You Are Probably Overconfident. (If You Skip This, Doubly So.)
When I lived in the mountains of Utah, I used to ski in the backcountry often. This is not resort skiing, and there is no patrol checking for avalanche risk, so assessing that risk becomes your own responsibility. It is an imprecise science, and there is always a chance you’ll get it wrong.
But the more my friends and I skied, the more certain we were of our ability to get it right. Here’s what happened over and over again:
- We’d get to a slope, assess the risk and decide to ski.
- We’d get to the bottom safe and sound.
- We’d pat ourselves on the back for being so good at judging avalanche danger.
You don’t have to know much about backcountry skiing to imagine how dangerous a feedback loop like this can be. We were attributing a positive outcome to our skill, when it just as likely could have been (and probably was) luck.
Skiing isn’t the only place I’ve seen this kind of feedback loop. It also shows up in investing. Here’s how it tends to play out:
- John Doe reads one whole book about Warren Buffett and decides he is an amazing investor.
- After that extensive round of research, he buys a handful of stocks on a hot tip from his golfing buddy.
- The stocks perform well over a short period of time.
- John pats himself on the back for such skillful investing behavior.
Remember what I said about assessing avalanche danger? It’s an imprecise science, and there’s always a chance you’ll get it wrong. Guess what? That goes for investing, too.
When we’re betting money on the stock market, it’s important to remind ourselves of something called the self-serving bias, where we take credit when things go well and cast blame elsewhere when they don’t.
One of the reasons these biases are so scary is that expertise — the kind professionals are often so certain they have — doesn’t solve the problem. In fact, it might even make it worse.
Just look at Daniel Kahneman. The guy won a Nobel Prize in economics for research into these exact biases. You know how he responded when an interviewer asked if he was less likely to make poor decisions because of his work? “Not at all,” he said. “And furthermore, I have to confess, I’m also very overconfident. Even that I haven’t learned. It’s hard to get rid of those things.”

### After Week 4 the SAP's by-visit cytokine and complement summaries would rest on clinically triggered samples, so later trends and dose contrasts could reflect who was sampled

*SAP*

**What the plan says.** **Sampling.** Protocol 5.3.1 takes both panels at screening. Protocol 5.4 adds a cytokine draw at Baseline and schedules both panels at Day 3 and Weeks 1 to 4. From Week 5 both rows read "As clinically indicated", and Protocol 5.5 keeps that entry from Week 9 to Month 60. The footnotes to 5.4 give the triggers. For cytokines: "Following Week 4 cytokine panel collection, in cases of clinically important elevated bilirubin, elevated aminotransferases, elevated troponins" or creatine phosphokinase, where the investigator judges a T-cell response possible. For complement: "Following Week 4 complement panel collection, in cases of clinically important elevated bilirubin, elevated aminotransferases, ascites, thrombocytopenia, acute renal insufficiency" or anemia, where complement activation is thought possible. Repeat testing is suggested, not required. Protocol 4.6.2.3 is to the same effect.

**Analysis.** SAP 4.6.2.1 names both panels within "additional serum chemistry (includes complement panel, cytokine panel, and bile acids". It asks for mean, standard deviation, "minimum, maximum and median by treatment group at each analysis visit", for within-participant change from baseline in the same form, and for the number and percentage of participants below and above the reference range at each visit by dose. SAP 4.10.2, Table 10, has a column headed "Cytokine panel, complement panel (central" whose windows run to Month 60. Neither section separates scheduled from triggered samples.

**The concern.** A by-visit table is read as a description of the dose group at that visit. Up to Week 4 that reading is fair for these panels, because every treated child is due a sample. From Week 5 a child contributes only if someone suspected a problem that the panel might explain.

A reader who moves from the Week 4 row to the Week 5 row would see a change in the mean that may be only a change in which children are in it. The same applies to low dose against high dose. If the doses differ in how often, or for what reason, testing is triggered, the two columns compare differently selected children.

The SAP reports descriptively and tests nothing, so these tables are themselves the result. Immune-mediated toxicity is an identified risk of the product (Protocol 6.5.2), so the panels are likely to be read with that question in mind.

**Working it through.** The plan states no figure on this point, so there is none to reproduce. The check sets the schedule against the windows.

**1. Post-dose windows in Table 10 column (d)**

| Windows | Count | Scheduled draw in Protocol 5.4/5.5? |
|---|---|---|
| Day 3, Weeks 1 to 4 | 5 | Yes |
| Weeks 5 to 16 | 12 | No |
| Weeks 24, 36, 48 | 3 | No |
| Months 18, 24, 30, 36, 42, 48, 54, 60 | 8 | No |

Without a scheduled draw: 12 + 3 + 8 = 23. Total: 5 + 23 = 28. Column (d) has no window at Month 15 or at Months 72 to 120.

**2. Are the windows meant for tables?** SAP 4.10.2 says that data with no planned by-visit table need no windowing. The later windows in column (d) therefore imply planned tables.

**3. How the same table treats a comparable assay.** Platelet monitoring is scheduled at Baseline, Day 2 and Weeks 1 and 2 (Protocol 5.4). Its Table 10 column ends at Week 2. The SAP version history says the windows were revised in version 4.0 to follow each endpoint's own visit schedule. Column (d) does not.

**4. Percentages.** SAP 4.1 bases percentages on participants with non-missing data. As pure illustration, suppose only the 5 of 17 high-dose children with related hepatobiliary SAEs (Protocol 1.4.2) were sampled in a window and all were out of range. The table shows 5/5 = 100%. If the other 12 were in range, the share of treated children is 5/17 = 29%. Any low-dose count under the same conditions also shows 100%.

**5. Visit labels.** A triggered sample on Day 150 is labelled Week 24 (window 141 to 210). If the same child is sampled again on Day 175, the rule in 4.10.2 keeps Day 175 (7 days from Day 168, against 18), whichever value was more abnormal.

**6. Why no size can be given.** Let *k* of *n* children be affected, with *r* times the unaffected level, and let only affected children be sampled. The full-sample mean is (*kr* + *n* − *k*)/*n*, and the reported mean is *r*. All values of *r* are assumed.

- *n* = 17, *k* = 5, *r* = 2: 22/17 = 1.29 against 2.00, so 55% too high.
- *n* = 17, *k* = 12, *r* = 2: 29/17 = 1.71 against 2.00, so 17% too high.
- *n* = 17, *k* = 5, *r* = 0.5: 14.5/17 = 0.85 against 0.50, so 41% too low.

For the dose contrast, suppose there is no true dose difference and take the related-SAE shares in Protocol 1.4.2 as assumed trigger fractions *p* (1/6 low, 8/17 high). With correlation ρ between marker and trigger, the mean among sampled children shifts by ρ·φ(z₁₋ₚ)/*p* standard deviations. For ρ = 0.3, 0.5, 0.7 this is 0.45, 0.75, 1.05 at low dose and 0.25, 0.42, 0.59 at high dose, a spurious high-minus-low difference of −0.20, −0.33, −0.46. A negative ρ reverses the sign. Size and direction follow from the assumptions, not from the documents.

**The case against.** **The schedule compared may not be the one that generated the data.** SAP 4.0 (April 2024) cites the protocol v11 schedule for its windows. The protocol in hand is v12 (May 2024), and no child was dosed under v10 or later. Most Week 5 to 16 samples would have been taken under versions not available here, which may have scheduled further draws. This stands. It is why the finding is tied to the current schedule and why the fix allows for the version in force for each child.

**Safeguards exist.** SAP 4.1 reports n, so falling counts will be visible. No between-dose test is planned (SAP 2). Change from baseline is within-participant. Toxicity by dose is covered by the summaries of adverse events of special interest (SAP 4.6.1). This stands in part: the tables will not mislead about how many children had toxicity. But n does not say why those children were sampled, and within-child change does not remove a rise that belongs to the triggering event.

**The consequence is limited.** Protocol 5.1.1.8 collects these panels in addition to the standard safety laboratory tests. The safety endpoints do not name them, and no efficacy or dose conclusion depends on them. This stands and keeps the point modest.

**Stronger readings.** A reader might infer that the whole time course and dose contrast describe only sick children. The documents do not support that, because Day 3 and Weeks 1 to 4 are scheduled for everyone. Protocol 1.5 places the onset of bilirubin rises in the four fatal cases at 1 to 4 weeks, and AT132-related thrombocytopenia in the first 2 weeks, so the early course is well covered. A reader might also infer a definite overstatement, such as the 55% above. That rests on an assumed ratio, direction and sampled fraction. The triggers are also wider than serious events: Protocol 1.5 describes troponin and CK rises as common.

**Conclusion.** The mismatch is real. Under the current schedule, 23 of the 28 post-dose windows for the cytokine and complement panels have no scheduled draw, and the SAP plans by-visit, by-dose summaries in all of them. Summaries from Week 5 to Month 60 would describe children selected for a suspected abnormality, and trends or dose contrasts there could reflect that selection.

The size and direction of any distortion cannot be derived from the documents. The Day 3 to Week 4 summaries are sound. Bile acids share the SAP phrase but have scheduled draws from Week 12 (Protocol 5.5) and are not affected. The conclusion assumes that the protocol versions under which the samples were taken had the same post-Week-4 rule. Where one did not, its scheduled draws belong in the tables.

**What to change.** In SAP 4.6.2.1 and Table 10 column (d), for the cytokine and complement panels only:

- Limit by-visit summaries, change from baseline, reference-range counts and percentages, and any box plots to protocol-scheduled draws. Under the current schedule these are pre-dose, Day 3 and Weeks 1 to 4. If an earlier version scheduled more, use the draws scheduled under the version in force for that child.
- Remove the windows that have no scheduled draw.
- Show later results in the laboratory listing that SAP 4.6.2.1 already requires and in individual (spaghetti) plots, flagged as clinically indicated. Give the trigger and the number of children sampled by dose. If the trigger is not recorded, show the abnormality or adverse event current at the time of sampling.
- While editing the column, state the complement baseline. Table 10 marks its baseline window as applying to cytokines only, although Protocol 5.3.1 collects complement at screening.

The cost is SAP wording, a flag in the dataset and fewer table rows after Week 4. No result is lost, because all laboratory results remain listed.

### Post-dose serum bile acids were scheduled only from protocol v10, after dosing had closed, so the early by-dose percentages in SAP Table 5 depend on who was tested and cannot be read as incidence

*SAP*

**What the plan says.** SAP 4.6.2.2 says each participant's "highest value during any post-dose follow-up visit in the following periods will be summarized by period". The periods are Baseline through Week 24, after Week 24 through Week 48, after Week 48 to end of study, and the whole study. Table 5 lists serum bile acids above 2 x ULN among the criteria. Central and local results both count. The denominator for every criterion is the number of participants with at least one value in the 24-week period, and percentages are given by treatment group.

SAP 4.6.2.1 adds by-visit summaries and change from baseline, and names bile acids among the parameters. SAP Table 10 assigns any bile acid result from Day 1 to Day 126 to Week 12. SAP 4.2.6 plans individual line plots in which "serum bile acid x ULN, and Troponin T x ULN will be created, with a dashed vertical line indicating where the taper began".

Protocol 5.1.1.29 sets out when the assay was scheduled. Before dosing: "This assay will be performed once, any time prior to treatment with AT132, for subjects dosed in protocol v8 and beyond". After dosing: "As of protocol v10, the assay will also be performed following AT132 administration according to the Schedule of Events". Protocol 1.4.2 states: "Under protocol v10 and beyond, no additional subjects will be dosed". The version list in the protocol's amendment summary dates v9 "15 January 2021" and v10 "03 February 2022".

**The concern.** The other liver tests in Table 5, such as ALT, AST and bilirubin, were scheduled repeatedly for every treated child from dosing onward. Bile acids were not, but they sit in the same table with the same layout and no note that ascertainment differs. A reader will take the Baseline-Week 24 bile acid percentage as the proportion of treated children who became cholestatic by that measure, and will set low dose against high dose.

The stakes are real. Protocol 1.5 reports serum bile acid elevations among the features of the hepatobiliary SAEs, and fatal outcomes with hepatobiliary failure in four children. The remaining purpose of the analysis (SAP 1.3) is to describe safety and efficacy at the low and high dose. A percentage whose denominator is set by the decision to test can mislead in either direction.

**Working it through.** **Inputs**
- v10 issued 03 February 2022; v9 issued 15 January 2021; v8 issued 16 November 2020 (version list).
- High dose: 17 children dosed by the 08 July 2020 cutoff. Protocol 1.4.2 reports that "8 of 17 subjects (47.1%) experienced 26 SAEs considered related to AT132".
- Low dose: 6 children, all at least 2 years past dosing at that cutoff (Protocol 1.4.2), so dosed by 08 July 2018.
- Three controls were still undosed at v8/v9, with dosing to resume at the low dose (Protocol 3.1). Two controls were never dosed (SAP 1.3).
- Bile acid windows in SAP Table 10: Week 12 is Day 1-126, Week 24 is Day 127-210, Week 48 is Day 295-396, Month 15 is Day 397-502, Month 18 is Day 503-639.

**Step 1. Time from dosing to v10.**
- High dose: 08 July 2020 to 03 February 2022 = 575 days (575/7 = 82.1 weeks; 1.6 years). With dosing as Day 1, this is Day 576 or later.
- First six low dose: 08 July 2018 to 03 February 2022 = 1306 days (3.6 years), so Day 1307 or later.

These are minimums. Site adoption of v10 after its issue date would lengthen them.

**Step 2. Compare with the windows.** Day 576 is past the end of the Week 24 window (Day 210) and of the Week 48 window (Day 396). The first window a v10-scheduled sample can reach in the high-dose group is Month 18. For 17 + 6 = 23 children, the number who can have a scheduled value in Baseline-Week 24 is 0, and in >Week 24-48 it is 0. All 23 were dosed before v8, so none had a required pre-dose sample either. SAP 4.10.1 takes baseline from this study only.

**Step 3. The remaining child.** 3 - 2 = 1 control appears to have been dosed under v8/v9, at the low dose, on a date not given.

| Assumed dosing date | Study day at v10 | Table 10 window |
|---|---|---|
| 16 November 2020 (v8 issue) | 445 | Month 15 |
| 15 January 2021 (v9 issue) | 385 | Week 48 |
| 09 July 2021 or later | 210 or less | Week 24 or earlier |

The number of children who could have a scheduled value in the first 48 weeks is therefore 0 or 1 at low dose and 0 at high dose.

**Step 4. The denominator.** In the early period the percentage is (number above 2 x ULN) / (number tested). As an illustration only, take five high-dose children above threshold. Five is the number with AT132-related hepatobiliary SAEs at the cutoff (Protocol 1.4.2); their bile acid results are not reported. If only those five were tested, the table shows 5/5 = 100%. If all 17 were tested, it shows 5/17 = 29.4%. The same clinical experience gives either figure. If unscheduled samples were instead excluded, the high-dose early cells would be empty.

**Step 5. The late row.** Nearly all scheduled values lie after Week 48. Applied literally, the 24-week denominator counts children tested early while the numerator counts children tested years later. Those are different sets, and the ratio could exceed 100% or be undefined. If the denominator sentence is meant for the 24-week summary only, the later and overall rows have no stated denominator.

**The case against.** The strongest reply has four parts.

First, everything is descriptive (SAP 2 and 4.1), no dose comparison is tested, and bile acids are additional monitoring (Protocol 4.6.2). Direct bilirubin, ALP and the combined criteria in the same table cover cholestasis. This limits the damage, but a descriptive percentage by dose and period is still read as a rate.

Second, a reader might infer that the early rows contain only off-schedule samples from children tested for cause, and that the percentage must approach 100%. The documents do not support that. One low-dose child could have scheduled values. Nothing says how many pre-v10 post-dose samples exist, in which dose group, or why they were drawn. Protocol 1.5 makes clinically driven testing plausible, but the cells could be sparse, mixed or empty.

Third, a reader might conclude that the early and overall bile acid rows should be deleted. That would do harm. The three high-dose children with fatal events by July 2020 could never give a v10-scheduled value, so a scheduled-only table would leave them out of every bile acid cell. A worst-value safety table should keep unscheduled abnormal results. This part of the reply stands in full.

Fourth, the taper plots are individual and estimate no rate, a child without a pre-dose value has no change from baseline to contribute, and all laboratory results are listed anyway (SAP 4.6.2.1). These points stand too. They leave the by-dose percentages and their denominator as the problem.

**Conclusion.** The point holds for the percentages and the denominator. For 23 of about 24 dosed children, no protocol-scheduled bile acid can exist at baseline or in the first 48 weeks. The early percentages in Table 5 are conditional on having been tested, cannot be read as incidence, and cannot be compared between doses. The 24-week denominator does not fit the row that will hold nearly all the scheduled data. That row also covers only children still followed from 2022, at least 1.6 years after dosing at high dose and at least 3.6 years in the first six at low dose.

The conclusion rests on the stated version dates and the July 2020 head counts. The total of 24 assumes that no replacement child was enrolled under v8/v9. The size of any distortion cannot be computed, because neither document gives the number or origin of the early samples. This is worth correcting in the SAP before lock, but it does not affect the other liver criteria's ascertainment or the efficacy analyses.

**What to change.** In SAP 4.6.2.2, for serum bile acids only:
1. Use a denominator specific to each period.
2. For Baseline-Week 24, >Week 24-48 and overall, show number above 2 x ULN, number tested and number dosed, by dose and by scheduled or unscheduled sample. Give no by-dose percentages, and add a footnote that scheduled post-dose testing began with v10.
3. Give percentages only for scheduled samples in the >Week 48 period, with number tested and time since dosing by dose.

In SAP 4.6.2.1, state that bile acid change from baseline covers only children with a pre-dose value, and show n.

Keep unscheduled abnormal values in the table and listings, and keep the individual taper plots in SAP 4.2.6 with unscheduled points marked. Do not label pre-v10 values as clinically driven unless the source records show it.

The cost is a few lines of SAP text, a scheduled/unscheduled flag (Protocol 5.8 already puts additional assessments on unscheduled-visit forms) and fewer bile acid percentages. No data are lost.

So are my ski buddies even cognizant of this bias? Some of them told me that they were keenly aware of how many people it has killed in the adventure sports world. Others were in denial, thinking they knew better.
But my friend Eric’s response was the one that stuck with me the most. He probably knows our ridgeline better than anyone. Yet here was his email:
“I’ve dodged my share of bullets through sheer luck or my guardian angel. I skied right down the middle of a face called West Monitor this year on a day I shouldn’t have. Someone had already skied it, and it hadn’t avalanched, so I followed. I felt like I was going to die the whole way down.”
A few hours later, another group was tempted to try the same area. Eric watched as the first skier tested the slope. An avalanche broke out and ran all the way to the bottom, taking out the ski tracks that Eric’s group had made.
He continued: “It’s amazing that I can be this old and experienced and still make an incredibly bad decision. It is so easy to avoid the work of determining risk based on today’s conditions and just pretend that it’s fine because it’s always been fine.”
Eric is no daredevil. You don’t make it to your late 50s as a backcountry skier if you aren’t careful. But even he is not immune to the self-serving bias.
So if my friend Eric isn’t immune, and if Daniel “Nobel” Kahneman isn’t immune, don’t you think there’s a chance you might not be, either?